Illustrative examples of single-site and multi-site clinical trials are provided in the Appendix to these FAQs. Investigators with questions about whether the clinical trial that they are proposing is a single-site or multi-site clinical trial (and the FOAs that may be appropriate for their trial) are strongly encouraged to discuss their application with an NHLBI program officer for further guidance. 

Q3.  How is “Phase II” defined for the purpose of applying for multi-site clinical trial funding under these FOAs?

A3.  Phase II clinical trials are those being conducted to obtain preliminary data on the efficacy of a drug, device, biologic, or other clinical intervention. This phase of testing also helps determine the common short-term side effects and risks associated with the intervention. Phase II studies are typically well-controlled, closely monitored, trials and may enroll up to several hundred participants with the target condition. In contrast, a trial introducing an agent into a human for the first time, or for a new indication, that is aimed primarily at understanding the safety profile of an agent would be considered a Phase I (rather than a Phase II) and would not be the type of study intended to be funded under these multi-site clinical trial FOAs.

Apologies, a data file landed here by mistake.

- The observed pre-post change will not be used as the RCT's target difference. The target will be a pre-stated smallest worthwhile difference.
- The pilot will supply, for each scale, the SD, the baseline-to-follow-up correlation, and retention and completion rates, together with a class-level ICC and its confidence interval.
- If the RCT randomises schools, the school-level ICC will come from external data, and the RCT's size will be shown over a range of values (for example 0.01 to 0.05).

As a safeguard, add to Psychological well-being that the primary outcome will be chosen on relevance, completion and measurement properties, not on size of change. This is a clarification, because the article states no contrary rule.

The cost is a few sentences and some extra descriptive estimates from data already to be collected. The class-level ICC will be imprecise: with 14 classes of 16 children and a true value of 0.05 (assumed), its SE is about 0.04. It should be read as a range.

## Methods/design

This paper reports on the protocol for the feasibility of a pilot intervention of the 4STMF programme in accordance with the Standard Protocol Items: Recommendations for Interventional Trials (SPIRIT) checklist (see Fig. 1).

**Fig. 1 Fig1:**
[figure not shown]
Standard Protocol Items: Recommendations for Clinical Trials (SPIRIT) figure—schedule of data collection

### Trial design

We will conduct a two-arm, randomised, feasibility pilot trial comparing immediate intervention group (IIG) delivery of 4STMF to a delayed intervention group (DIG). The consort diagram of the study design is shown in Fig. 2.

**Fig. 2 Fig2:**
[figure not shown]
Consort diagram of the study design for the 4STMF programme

See NHLBI “Clarification of NHLBI Policy Regarding Submission of Phase II and Beyond Clinical Trials Applications“ (NOT-HL-17-519) for additional information. 

Q4.  I am submitting an application for research that includes both a clinical trial and a number of basic research aims. Under what circumstances would this type of project with mixed clinical and basic science research aims be appropriate for this FOA as opposed to other possible funding opportunities? 

A4.  This FOA is for applications for multi-site studies that have a clinical trial in Phase II or beyond as their central aim. Associated research questions closely related to the aims of the clinical trial, such as understanding the intervention’s effects or the varied response of the participants to the intervention, are permitted as secondary aims.